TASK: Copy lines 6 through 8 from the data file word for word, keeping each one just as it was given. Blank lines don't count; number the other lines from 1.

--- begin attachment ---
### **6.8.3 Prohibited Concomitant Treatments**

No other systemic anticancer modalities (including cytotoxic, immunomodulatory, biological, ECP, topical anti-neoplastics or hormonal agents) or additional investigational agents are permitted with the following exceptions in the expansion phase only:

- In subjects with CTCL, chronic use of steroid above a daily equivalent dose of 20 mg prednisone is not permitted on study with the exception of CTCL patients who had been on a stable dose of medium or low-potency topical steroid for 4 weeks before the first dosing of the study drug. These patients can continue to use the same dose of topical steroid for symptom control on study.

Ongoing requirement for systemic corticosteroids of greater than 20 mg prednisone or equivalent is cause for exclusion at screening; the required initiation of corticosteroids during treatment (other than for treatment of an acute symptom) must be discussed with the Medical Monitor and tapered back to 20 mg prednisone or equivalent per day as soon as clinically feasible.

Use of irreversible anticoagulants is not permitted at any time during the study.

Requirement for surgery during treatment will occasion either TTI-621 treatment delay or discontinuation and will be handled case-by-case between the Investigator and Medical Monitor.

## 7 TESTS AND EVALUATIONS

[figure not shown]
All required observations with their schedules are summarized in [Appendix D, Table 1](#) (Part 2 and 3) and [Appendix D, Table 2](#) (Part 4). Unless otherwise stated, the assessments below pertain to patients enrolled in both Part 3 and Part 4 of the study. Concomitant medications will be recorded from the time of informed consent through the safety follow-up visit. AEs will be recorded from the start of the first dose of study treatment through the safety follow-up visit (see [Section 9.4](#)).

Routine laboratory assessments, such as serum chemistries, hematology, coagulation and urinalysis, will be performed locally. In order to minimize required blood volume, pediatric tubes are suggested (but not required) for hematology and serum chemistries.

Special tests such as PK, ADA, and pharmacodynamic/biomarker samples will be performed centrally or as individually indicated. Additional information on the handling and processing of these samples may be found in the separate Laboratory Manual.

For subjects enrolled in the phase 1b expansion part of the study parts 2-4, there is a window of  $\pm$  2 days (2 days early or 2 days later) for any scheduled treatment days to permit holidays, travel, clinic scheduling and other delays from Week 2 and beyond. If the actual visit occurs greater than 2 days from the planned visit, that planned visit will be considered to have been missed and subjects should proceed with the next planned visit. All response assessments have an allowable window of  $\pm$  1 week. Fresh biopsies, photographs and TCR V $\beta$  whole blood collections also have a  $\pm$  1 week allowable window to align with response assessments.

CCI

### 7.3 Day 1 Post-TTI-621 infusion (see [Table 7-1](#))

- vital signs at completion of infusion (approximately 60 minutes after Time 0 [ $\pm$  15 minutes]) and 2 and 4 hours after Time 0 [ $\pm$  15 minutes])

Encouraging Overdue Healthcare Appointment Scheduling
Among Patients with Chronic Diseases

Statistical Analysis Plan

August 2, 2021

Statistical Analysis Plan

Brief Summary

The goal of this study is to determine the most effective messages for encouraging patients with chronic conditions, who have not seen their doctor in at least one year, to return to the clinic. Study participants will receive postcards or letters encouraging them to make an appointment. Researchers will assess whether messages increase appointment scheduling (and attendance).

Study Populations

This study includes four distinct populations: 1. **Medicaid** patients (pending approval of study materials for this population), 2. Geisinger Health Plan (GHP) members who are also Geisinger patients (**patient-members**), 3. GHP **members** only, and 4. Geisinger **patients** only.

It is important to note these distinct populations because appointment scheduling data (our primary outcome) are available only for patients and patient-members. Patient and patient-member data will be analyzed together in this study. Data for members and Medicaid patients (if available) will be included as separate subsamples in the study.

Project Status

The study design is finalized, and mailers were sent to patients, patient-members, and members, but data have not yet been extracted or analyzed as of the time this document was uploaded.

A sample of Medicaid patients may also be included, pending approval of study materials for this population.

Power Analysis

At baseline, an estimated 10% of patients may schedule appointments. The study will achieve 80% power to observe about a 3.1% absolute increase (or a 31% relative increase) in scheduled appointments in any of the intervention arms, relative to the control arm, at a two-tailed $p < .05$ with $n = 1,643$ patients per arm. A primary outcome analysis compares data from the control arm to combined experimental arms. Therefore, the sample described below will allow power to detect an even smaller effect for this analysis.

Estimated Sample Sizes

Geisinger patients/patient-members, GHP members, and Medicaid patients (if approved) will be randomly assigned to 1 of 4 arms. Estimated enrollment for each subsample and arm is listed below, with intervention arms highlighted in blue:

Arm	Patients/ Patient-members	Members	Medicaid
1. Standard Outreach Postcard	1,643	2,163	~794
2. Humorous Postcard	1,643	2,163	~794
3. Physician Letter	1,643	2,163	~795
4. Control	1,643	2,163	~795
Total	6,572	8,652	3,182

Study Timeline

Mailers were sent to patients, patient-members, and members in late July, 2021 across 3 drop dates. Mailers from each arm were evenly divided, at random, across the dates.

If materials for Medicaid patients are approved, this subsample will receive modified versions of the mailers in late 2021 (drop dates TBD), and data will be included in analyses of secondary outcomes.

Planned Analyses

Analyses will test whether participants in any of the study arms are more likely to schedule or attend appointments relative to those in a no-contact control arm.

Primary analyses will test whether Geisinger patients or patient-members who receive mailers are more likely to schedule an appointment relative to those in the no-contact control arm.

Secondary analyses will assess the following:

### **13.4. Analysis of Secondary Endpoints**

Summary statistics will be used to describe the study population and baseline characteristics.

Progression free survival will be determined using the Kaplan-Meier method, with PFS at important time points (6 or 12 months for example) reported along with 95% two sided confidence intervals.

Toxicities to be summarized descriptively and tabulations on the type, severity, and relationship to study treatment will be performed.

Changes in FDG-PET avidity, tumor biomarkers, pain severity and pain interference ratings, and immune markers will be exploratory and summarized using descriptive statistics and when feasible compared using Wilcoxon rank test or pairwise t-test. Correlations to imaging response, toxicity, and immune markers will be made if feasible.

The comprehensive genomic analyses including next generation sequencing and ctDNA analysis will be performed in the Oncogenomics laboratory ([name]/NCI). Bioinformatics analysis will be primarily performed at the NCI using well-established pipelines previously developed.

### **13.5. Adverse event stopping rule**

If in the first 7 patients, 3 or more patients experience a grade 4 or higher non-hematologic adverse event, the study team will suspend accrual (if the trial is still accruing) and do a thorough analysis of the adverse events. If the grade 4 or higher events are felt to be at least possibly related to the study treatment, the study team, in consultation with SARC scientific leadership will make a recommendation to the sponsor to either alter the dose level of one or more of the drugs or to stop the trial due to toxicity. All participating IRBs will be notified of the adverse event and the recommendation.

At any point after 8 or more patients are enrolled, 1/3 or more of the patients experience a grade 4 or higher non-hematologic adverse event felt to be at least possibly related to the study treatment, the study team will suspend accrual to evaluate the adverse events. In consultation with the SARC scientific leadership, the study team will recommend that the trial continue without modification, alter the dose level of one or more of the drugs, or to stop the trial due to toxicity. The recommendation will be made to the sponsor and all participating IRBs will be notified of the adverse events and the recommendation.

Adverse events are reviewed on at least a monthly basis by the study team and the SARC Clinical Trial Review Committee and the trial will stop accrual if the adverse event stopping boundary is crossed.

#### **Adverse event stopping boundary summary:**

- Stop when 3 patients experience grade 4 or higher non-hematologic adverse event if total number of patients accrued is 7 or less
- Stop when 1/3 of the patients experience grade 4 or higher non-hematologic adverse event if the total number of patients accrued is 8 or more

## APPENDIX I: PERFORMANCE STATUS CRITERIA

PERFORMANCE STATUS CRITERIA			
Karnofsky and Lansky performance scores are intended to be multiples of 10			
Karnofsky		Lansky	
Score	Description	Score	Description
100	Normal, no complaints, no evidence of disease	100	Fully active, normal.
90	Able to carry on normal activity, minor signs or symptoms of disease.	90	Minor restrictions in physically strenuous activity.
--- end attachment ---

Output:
Requirement for surgery during treatment will occasion either TTI-621 treatment delay or discontinuation and will be handled case-by-case between the Investigator and Medical Monitor.

## 7 TESTS AND EVALUATIONS

[figure not shown]